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The Children of Mothers Who Were Stressed During Pregnancy Experience “Accelerated Aging”

According to a new study by UC Irvine, the children of mothers who experienced stress during their pregnancies did not age as well as those who came from more chilled-out wombs. So, if you were looking at your face this morning, thinking that your skin was betraying you and that it must be because you haven’t been drinking enough water, fret no more. It’s all your mom’s fault. And there’s nothing you can do about it. Thanks, Science.

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Actually, this study was not related to appearance and aging. More like the aging of cells and the occurrence of aging-related diseases. Published in Proceedings of the National Academy of Science, it is all related to telomeres — DNA sequences attached to the end of chromosomes that prevent them from deteriorating or fusing. (Thank you, Wikipedia.) And there have been correlations found between stress and the length of telomeres: when stress is present, telomeres are shorter. And when a person’s telomeres are shorter, they experience conditions associated with aging such as heart disease and dementia.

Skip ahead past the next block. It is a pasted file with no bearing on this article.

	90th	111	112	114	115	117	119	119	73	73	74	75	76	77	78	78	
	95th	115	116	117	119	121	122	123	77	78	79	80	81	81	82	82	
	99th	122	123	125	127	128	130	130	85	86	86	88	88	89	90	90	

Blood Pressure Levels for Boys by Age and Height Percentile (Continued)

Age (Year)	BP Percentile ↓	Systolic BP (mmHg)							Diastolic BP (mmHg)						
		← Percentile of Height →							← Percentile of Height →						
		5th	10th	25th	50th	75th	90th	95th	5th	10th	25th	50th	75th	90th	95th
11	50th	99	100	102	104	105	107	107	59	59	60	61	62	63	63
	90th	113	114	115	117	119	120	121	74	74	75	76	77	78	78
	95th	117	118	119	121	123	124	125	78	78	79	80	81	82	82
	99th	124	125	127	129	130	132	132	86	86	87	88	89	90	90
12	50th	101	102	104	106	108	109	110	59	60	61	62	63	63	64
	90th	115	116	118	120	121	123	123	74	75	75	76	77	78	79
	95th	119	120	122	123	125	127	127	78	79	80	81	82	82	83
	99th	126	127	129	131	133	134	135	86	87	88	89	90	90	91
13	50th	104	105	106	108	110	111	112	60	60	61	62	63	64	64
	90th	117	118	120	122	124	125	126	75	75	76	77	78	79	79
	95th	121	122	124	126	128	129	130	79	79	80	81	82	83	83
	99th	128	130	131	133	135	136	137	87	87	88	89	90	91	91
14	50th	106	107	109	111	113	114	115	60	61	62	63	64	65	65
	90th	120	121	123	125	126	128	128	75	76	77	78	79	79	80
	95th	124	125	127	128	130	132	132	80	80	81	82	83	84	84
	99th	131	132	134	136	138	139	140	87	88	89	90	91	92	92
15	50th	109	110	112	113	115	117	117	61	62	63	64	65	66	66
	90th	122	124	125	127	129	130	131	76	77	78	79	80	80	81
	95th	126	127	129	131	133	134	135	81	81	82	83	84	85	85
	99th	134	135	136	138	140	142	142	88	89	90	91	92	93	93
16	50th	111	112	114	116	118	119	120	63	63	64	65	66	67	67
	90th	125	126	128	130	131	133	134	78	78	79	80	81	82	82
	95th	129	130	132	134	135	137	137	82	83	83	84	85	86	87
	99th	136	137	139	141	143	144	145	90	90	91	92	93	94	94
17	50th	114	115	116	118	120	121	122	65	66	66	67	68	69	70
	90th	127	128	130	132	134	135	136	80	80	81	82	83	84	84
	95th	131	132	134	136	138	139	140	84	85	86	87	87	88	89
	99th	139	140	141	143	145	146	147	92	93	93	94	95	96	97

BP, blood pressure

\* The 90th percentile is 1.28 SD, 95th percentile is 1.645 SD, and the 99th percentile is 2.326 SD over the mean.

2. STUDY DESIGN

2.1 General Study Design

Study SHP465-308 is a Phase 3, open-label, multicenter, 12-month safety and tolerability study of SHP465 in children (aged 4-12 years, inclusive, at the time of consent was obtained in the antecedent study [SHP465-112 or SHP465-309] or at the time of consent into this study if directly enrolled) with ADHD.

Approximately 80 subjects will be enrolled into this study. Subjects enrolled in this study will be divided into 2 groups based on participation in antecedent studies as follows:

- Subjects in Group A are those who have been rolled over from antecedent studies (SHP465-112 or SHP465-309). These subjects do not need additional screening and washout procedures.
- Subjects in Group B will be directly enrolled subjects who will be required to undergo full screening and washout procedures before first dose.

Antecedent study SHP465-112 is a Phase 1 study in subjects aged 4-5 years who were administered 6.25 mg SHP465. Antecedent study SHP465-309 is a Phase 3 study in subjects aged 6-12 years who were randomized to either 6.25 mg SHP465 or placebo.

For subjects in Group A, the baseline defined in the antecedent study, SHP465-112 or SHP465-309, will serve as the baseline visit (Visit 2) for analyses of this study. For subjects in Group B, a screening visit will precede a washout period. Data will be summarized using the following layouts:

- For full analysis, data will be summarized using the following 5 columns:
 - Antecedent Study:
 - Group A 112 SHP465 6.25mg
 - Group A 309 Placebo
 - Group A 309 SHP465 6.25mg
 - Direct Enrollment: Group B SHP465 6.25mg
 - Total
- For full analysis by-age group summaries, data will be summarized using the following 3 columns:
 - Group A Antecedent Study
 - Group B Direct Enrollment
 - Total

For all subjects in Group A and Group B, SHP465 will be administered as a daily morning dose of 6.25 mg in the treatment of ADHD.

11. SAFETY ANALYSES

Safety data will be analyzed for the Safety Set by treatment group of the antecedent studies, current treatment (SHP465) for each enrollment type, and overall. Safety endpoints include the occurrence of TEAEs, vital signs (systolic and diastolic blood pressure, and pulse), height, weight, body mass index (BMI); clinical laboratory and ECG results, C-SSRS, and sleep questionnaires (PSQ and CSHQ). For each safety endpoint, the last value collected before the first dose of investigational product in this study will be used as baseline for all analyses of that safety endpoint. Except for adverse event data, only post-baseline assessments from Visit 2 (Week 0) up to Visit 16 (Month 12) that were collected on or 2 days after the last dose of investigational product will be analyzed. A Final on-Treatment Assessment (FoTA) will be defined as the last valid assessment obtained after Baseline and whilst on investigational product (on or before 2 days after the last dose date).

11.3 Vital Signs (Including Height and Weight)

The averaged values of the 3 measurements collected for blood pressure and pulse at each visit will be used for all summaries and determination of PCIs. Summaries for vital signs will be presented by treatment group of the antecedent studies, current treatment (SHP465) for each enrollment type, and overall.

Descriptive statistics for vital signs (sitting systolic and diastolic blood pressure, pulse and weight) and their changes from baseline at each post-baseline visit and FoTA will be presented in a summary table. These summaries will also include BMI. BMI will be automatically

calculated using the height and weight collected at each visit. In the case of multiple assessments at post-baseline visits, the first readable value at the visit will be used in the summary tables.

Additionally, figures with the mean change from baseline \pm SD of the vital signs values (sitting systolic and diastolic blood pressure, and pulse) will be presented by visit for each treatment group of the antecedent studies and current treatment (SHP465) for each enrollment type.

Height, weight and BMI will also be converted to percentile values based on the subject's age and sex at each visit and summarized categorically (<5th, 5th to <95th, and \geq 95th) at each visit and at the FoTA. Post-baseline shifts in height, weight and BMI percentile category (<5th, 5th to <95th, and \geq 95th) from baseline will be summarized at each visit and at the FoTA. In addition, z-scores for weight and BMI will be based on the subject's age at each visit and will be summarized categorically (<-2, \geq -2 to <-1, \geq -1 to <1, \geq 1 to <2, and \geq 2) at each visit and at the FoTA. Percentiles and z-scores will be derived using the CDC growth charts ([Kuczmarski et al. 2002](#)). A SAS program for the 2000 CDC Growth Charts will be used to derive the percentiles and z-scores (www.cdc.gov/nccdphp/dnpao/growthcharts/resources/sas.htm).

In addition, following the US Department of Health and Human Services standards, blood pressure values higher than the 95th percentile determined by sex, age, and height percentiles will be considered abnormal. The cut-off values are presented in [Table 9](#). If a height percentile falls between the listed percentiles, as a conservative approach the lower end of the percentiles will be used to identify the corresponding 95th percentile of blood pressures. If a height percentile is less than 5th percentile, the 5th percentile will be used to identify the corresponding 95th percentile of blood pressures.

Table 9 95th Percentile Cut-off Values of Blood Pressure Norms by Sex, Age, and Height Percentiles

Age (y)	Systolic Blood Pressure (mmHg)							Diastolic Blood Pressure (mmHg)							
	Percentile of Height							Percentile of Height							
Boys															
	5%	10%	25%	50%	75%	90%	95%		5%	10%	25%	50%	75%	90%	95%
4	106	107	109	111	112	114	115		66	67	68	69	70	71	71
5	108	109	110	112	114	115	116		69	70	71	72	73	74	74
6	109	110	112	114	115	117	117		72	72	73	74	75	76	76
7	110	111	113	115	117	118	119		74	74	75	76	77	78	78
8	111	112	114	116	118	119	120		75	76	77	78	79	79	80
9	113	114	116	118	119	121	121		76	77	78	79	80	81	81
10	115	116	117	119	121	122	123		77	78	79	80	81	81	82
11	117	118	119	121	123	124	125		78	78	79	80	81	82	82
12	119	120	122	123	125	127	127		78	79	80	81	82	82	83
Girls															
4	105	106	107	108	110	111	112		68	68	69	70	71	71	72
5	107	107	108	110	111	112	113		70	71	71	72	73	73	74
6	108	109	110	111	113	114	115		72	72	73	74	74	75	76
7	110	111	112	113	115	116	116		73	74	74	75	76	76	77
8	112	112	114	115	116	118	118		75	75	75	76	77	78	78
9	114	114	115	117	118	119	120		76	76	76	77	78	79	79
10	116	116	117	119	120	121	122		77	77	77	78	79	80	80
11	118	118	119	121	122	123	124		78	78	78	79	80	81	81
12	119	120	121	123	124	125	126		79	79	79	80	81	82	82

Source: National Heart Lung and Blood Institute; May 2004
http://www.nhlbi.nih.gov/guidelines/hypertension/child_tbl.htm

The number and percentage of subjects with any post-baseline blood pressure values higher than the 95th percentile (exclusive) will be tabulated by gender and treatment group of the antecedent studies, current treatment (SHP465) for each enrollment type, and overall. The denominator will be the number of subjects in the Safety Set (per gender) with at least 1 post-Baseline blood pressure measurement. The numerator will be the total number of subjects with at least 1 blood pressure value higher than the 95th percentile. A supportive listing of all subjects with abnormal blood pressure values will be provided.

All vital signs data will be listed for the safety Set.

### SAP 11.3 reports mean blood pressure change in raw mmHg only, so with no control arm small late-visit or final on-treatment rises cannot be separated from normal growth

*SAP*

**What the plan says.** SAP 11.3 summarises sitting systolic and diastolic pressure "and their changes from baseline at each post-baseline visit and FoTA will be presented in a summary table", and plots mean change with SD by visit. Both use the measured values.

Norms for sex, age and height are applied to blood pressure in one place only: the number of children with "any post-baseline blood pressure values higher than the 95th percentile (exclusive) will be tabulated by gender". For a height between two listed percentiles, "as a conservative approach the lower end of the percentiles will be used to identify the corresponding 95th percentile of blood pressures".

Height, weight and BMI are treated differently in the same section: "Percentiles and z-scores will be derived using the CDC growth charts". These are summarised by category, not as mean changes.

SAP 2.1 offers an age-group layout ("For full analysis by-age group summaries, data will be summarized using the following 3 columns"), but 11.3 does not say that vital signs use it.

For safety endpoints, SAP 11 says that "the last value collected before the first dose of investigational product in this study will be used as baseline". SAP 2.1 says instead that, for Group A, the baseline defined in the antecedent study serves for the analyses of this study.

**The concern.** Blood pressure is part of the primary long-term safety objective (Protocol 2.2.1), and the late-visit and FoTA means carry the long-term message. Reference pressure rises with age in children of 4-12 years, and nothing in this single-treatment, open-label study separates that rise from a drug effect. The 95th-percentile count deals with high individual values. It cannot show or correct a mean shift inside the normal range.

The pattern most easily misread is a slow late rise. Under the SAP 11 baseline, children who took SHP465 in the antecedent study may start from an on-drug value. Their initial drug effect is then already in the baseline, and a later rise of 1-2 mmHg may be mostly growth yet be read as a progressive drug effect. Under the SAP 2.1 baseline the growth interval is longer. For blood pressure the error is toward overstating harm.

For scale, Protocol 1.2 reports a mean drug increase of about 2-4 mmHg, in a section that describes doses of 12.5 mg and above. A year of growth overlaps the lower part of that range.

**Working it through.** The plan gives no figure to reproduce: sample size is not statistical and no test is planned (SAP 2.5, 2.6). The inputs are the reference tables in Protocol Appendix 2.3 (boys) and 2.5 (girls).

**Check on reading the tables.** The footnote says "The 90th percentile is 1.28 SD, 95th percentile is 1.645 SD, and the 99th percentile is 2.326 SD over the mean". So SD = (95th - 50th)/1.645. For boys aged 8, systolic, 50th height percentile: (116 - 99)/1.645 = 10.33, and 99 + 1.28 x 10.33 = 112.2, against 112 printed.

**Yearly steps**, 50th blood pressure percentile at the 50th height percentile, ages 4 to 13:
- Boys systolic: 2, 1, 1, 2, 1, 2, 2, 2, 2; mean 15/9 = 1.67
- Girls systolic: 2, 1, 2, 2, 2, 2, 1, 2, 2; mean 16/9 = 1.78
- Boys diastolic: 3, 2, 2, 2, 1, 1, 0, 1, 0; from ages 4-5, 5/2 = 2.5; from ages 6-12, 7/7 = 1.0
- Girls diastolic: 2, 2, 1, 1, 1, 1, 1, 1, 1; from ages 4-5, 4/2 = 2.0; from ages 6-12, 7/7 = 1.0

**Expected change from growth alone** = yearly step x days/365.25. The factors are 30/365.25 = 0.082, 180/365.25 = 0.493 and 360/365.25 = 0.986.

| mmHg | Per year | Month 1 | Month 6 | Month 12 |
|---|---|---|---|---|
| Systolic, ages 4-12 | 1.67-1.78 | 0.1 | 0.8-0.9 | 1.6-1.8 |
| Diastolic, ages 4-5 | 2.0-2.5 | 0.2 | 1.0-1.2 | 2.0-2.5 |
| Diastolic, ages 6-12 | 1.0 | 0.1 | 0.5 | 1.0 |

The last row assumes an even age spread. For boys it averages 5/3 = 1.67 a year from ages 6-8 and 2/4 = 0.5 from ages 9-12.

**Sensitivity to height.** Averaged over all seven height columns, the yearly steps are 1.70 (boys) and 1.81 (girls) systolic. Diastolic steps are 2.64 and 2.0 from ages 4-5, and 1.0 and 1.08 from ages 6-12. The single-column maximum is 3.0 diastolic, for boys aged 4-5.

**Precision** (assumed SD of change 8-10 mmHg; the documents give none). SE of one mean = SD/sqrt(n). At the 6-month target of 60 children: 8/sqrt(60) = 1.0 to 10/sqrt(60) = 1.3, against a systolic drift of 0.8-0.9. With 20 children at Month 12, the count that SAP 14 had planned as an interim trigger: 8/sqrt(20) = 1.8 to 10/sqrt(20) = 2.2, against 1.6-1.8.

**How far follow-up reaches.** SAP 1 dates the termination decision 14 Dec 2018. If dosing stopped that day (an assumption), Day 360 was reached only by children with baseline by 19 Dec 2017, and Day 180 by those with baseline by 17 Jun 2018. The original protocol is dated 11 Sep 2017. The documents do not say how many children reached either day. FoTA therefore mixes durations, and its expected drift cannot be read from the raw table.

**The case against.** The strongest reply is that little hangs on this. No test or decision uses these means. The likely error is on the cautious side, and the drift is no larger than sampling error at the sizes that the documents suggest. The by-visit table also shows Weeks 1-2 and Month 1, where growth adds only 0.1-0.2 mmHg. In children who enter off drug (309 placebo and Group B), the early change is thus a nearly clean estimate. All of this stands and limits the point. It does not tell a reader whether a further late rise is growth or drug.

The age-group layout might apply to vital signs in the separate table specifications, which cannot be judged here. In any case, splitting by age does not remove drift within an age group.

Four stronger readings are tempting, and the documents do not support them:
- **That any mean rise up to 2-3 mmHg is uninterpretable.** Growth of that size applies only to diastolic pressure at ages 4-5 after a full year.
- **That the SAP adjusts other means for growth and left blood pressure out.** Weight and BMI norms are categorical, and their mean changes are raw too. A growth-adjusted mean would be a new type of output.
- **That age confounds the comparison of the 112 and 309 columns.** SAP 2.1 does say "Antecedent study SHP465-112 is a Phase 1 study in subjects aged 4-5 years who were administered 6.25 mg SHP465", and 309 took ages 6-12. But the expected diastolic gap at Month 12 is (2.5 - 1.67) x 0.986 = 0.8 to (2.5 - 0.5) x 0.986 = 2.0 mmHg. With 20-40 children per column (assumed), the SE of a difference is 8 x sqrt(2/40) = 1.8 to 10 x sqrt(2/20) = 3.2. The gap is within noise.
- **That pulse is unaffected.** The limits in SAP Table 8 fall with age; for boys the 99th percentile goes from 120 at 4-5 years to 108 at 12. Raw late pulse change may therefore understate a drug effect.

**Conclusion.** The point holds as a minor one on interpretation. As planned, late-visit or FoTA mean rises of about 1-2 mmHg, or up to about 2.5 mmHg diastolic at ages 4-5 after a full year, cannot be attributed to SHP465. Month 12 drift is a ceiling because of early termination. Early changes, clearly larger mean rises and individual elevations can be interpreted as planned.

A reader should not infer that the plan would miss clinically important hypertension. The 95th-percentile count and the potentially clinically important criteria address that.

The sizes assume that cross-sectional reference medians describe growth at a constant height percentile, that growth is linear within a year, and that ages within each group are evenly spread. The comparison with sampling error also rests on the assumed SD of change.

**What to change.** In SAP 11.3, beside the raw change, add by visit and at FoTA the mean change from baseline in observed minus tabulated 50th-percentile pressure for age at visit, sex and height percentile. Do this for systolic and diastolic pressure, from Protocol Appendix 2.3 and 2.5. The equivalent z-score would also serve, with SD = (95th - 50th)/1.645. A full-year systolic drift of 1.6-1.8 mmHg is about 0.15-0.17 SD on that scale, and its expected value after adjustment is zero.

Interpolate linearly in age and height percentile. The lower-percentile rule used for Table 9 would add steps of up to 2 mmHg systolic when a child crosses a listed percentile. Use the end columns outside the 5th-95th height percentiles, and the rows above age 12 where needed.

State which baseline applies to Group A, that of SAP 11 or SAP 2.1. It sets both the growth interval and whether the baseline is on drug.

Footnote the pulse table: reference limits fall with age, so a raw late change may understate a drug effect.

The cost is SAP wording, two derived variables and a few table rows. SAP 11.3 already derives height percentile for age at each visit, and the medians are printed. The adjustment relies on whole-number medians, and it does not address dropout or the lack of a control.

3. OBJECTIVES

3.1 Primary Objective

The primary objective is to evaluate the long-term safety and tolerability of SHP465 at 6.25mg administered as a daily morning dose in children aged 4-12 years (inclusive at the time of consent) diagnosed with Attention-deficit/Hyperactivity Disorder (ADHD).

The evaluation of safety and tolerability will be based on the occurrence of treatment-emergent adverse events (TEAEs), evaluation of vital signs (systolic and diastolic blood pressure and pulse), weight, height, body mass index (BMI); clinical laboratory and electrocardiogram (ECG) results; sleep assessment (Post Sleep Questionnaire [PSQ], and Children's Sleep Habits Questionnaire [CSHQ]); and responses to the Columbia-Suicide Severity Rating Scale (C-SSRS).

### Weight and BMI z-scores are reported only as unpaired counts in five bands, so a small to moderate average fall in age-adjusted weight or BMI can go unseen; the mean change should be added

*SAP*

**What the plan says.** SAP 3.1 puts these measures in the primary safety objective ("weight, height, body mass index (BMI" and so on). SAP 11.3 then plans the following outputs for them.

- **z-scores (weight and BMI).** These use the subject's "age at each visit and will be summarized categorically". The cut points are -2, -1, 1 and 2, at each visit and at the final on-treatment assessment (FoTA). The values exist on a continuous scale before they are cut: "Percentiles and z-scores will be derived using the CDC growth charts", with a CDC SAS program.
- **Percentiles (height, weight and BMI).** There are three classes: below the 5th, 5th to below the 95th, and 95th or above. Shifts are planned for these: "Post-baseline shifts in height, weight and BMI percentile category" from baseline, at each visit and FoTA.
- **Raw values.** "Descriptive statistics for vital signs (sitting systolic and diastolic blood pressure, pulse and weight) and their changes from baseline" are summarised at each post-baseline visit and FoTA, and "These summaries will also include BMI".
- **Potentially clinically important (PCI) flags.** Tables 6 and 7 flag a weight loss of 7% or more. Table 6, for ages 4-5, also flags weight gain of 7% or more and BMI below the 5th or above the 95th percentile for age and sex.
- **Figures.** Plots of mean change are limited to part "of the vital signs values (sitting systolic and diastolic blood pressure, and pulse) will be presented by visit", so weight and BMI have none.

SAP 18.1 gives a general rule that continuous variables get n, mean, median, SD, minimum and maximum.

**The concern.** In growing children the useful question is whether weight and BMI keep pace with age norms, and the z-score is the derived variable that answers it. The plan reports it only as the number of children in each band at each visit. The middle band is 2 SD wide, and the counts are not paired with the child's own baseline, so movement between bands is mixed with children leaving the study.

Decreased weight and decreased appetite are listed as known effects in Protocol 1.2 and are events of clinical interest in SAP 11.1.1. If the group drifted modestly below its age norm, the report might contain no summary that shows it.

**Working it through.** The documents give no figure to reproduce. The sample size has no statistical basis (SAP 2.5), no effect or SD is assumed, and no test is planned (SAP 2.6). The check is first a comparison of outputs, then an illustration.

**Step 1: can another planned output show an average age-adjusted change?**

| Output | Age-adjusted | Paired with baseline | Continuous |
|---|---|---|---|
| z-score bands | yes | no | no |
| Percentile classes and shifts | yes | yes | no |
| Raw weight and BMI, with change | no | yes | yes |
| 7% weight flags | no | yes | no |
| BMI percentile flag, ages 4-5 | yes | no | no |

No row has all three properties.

When Dr. Sonja Entringer and her colleagues at UCI examined the DNA of otherwise healthy 25-year-old men and women born to mothers who had experienced unusual levels of stress during pregnancy, they found that their test subjects’ cells looked…older than expected. The test subjects had, on average, telomeres typical of 28-year-olds born to mothers with less stressful pregnancies. In fact, the telomeres of the female test subjects more closely resembled those of a typical 30-year-old.

Oh great! So the cells of female subjects were even worse than those of the males. What happens when they get pregnant? Do their children come out like Benjamin Button? Either way, there’s not much we can do about this. So just hope you’ll have the insurance for preventive medicine.


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